Authors: Luke Clements and Pauline Thompson
Contributors: Carolyn Goodall; Jean Gould; Edward Mitchell; Camilla Parker; Alison Pickup.
Publisher: Legal Action Group, their page on the book is here
Sample chapter available here.
Tortuously complex, baffling, labyrinthine, poorly drafted, confusing and obscure – so judges have described the state of community care law. It would be unthinkable to try to navigate this field without a guide, and one would want a guide with compendious knowledge and considerable experience of the field. In their book Community Care and the Law, Clements and Thompson have achieved the near impossible, condensing the giddy multiplicity of statutes, regulations, directions, circulars and guidance (not to mention case law) into a clear and comprehensive text on the field.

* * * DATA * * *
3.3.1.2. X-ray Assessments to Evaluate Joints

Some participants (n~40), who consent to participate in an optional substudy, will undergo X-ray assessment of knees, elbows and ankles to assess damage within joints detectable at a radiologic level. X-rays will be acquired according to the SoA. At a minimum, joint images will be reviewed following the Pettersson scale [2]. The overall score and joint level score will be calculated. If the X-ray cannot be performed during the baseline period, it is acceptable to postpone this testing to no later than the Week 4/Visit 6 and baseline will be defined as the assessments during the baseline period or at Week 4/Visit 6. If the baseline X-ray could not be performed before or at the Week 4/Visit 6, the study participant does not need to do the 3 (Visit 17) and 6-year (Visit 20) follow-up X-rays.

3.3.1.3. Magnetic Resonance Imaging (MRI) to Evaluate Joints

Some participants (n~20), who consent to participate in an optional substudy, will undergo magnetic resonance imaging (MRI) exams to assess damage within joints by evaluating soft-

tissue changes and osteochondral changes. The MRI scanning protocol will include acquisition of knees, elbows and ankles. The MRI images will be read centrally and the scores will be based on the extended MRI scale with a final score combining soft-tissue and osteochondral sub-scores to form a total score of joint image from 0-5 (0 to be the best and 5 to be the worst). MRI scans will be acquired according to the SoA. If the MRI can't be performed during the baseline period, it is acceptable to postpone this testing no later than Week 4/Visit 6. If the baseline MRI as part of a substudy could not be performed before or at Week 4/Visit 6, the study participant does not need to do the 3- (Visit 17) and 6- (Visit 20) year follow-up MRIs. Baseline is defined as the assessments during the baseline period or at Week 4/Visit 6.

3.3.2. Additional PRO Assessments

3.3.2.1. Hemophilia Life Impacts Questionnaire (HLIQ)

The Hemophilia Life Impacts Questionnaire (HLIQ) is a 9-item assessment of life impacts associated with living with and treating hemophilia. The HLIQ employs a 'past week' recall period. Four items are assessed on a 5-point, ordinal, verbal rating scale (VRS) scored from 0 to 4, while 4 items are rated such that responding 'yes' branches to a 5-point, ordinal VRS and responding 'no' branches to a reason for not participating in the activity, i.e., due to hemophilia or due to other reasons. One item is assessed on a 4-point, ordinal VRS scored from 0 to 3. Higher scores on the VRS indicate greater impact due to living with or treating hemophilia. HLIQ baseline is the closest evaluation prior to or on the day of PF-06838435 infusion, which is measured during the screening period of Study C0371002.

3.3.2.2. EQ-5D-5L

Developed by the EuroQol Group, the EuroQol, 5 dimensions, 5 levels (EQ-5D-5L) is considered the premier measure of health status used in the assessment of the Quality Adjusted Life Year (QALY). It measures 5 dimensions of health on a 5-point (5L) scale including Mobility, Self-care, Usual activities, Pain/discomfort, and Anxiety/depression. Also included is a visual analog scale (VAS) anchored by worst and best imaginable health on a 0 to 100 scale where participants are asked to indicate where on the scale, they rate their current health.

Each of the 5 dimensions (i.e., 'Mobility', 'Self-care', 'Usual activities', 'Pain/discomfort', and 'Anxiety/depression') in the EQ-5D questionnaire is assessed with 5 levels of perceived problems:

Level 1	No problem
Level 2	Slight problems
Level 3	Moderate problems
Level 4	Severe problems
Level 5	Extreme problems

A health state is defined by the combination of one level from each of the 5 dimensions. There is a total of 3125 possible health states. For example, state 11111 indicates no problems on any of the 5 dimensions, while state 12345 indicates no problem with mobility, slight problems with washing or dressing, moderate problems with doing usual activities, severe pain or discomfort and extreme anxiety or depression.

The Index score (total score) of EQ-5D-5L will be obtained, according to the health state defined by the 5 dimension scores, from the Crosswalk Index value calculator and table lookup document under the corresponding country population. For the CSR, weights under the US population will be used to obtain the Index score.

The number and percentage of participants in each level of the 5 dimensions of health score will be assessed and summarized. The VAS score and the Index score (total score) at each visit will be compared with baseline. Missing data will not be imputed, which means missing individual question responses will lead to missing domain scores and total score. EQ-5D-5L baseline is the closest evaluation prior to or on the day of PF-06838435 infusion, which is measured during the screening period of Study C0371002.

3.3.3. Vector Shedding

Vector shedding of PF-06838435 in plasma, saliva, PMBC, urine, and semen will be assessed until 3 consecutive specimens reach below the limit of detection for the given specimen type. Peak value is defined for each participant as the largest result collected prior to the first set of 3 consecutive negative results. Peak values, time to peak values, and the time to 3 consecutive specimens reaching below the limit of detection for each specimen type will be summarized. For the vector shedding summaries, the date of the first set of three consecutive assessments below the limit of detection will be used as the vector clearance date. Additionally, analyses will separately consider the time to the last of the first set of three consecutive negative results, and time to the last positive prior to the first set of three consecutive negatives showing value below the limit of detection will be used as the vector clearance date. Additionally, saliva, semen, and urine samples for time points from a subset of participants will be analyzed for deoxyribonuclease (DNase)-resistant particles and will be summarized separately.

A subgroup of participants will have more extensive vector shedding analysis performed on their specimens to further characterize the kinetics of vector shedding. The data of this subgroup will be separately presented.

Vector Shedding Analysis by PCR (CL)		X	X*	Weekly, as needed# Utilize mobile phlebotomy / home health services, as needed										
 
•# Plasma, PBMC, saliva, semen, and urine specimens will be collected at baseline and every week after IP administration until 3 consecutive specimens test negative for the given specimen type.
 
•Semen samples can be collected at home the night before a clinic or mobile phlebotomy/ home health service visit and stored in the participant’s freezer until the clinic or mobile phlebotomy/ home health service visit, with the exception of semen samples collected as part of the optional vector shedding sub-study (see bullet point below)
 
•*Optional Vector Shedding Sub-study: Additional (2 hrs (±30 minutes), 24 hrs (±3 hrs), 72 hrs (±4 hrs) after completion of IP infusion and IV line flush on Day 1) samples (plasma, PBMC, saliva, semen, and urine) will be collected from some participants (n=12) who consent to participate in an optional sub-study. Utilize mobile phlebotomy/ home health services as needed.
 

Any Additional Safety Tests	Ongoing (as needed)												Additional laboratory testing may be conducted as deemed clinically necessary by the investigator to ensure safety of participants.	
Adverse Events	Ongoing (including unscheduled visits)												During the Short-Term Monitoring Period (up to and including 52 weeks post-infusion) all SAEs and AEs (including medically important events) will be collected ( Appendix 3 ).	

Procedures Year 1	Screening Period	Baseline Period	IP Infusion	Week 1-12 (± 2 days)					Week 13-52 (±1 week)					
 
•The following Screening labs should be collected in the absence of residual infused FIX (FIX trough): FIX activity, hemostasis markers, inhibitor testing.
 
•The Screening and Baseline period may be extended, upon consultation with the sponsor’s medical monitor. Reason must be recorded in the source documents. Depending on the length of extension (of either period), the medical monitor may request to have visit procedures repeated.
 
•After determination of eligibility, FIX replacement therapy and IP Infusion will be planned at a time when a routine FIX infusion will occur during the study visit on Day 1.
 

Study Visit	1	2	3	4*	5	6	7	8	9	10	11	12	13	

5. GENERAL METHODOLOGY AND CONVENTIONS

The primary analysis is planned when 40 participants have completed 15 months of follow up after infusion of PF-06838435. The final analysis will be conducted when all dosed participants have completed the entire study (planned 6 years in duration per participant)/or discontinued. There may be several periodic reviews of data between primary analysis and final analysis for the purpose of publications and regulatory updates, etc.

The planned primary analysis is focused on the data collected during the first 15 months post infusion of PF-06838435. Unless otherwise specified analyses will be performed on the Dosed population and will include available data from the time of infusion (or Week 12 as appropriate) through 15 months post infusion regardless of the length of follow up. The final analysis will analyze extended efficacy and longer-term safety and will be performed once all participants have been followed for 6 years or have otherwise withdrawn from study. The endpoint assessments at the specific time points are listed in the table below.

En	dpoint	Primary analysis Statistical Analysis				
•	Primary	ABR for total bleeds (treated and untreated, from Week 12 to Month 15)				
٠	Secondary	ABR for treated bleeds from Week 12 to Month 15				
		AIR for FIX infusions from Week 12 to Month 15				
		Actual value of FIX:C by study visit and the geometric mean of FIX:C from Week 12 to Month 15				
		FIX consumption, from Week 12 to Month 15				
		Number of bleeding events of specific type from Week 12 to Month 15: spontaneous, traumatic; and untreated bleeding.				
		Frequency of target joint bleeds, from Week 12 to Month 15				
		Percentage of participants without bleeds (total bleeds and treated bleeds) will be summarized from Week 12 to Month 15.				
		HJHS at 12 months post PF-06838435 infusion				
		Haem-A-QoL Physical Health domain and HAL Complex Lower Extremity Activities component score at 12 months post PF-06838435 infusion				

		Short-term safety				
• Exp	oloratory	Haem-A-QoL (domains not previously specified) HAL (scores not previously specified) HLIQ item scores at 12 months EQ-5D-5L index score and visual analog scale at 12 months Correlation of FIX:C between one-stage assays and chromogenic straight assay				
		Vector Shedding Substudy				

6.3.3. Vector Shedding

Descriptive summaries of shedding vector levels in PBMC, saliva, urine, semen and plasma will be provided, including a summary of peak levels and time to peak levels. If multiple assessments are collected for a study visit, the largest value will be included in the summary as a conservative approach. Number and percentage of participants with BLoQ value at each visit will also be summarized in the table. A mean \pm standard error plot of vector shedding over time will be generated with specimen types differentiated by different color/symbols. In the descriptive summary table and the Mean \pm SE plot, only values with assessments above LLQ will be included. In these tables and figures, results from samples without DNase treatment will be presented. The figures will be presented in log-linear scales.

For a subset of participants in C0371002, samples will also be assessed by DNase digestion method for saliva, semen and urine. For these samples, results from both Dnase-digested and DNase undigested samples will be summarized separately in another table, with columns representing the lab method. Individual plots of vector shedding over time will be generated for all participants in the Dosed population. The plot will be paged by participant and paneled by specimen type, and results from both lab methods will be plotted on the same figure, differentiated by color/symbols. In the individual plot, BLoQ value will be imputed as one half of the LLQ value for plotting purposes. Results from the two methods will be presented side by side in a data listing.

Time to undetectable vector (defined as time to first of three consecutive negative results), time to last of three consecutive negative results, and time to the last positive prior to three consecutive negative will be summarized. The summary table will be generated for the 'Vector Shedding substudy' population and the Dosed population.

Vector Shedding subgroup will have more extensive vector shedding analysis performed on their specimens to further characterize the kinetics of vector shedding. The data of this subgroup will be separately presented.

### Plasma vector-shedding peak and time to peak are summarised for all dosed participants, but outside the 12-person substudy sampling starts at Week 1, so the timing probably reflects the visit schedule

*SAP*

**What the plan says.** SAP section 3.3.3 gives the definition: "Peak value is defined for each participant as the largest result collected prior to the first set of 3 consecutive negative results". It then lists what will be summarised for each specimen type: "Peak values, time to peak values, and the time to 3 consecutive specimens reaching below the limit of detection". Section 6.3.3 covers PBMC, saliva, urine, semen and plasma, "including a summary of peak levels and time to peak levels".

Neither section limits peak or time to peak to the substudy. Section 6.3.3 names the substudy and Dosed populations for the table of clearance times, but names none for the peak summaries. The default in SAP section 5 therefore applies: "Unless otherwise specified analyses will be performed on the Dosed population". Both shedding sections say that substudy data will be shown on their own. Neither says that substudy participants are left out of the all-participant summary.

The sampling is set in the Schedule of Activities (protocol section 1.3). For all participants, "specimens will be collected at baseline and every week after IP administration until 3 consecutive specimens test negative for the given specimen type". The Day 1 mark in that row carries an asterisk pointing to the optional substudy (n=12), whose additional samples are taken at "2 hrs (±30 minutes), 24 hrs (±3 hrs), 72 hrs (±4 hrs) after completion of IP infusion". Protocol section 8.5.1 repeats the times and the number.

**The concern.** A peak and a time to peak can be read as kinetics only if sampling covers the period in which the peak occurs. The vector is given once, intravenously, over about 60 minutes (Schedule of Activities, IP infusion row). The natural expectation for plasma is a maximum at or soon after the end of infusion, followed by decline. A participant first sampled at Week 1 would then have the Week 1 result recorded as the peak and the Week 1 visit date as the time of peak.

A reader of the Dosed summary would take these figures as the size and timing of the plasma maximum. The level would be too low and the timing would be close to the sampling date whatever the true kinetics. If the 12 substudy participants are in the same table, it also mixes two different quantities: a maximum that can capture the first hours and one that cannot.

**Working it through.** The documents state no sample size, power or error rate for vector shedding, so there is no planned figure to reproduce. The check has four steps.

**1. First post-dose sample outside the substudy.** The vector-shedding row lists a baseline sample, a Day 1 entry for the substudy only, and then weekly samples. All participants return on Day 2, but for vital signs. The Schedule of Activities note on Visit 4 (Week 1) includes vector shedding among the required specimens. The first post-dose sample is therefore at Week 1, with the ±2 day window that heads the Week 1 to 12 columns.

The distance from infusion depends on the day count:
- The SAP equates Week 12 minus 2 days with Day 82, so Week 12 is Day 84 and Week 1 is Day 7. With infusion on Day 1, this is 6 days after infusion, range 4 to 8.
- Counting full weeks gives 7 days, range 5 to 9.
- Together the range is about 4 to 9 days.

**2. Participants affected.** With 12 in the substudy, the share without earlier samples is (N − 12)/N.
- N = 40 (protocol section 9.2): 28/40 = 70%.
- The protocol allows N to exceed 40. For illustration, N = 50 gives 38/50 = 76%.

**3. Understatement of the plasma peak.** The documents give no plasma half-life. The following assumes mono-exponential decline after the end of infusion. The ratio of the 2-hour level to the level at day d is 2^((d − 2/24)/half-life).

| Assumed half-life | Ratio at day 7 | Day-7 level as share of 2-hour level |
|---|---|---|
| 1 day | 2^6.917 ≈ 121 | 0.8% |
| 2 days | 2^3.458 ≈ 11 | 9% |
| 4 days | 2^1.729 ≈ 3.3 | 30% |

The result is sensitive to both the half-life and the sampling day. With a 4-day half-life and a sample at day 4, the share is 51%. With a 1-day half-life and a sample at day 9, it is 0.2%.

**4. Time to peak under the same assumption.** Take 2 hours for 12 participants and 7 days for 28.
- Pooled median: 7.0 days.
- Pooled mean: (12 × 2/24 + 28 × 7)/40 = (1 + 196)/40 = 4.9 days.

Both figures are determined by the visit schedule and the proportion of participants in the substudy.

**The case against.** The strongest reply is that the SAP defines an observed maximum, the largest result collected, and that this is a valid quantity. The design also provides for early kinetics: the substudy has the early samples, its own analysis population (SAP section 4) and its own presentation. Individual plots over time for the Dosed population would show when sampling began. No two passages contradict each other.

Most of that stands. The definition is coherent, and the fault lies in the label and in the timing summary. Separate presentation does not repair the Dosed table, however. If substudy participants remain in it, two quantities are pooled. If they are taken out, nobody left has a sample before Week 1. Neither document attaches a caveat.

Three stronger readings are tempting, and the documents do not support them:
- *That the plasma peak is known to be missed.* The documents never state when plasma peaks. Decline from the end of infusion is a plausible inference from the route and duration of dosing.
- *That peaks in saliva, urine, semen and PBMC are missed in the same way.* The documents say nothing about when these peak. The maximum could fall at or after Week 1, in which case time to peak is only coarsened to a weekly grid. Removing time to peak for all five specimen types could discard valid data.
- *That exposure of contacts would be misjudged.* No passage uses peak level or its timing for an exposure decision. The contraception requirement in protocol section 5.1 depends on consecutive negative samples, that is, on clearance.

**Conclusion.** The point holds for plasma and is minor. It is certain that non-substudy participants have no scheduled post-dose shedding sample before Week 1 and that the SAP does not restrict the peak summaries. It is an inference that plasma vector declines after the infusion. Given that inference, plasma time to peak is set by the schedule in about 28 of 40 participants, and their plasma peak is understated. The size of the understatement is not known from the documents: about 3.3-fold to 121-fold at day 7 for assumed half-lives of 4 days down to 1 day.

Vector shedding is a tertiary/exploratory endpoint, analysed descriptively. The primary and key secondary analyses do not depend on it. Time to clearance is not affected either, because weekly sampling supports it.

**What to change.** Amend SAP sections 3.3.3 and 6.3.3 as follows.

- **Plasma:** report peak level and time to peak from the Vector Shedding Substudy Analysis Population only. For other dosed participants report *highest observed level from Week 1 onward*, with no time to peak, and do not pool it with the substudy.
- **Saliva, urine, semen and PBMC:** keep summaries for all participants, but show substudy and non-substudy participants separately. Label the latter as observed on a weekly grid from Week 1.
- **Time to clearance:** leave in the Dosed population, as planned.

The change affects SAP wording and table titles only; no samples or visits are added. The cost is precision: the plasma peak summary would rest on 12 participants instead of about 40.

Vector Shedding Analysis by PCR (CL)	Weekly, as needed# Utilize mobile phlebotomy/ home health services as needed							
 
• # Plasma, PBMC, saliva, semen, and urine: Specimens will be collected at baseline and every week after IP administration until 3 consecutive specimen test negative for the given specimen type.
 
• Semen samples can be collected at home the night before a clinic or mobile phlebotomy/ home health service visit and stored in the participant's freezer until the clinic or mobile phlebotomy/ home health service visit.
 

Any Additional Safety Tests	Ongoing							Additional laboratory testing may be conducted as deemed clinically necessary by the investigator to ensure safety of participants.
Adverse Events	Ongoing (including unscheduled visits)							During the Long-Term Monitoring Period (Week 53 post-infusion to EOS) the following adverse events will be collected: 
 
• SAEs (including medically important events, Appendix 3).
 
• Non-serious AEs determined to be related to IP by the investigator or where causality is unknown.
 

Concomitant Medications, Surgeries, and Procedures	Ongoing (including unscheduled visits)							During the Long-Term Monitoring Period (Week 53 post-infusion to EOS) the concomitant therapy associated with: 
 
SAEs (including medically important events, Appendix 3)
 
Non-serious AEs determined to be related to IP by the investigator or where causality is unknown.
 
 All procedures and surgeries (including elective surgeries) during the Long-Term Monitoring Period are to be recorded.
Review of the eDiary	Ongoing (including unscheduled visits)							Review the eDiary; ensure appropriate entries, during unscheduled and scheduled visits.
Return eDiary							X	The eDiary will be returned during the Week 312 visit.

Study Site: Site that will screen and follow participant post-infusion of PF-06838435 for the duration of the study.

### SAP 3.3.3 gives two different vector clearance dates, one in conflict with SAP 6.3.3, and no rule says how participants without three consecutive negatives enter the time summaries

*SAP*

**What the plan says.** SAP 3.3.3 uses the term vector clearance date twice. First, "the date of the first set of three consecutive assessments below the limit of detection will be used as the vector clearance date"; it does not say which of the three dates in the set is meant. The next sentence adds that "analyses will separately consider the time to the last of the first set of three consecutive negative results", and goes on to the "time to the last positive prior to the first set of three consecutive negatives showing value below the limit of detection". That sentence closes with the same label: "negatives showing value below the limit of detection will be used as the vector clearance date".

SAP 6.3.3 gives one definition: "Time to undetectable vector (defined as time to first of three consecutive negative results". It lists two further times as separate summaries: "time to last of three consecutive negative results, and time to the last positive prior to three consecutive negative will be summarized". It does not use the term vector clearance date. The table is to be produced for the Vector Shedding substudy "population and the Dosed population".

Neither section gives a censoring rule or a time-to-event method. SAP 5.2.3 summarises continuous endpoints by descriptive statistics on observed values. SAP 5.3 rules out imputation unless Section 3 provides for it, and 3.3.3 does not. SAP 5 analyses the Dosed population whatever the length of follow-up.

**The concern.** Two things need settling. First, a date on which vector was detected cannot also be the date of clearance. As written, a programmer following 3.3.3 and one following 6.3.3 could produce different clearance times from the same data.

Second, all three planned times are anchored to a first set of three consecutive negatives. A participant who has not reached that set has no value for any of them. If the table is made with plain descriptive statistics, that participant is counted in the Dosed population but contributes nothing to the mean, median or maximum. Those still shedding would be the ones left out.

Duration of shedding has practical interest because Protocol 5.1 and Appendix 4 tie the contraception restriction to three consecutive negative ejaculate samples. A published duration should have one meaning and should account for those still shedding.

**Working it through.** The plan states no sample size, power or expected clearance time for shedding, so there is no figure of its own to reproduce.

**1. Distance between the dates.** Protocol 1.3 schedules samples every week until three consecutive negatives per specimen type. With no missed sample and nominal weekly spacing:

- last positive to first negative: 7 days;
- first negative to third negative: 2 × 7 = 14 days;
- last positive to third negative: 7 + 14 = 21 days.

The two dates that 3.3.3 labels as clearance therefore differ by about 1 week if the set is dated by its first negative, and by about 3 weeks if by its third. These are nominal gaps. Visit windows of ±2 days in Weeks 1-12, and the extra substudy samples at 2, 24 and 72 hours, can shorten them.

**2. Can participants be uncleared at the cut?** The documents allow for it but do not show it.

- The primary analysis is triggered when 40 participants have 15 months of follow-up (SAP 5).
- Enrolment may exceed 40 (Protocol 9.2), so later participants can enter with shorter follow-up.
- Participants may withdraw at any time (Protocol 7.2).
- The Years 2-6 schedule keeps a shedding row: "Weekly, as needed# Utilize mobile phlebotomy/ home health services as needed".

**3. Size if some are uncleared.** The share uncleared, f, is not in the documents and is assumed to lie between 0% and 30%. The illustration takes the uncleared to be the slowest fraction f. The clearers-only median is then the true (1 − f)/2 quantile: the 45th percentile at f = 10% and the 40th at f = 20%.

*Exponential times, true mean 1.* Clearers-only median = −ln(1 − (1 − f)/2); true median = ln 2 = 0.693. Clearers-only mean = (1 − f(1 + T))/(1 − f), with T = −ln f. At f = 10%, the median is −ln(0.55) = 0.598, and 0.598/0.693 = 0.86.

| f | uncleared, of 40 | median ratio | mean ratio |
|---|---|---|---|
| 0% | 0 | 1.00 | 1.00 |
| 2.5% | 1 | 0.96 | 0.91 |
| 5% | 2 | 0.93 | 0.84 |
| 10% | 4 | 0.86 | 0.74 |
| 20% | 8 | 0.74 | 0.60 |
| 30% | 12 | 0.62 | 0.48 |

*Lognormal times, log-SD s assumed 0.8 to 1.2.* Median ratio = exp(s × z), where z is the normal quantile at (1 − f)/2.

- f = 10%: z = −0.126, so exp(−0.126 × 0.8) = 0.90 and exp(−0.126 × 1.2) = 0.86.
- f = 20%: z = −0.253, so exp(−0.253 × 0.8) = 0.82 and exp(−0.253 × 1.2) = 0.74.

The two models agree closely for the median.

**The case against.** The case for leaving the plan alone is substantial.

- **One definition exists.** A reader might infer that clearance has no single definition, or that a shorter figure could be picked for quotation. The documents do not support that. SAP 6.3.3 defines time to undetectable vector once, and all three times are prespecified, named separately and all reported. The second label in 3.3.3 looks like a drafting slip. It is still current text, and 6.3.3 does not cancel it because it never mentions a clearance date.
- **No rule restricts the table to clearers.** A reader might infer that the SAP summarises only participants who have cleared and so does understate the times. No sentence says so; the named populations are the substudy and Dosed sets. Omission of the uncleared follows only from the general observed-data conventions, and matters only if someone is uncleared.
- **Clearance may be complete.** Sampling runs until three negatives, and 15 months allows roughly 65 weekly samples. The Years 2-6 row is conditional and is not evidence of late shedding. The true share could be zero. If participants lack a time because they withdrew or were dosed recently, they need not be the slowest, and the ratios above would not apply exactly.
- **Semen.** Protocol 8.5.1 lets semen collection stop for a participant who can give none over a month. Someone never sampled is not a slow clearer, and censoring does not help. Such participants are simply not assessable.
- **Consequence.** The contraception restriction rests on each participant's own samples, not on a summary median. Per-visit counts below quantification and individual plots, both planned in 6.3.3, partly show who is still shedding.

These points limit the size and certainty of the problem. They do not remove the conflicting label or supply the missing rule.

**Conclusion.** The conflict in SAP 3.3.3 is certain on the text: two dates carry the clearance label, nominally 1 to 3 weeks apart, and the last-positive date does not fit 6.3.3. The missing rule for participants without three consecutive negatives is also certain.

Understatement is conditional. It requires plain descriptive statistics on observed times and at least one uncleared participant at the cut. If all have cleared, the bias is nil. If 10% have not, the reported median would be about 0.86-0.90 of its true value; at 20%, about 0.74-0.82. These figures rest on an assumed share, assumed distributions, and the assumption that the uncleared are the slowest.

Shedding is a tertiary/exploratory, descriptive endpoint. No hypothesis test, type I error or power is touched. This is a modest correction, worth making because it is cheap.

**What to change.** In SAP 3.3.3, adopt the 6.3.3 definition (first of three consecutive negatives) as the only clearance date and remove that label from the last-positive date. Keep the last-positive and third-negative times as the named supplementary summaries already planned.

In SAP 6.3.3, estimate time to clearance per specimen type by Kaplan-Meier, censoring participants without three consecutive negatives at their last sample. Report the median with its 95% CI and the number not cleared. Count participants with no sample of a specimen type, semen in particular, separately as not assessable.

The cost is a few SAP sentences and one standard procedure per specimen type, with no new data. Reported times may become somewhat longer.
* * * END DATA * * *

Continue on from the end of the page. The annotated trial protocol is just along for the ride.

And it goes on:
The 2007 edition was one of only three legal texts occupying space on my desk, and I consult it regularly (fortunately it had a very sturdy spine). But the pace of change in community care law is fast, and the fourth edition was becoming quite out of date – particularly in relation to major developments like personalisation, the revised eligibility criteria guidance and major statutes like the Equality Act 2010 and Health and Social Care Act 2008. Now in its fifth edition, the authors have updated it to take account of all these changes and more, but retained the same structure so previous users will still be able to navigate it with ease (I’ve given the new chapter headings at the bottom of this post). Looking to the future, it also includes information on the Law Commission reform proposals for their proposed Adult Social Care statute. Weighing in at almost 4kg, Clements and Thompson hasn’t got any lighter… but a kindle edition is also available.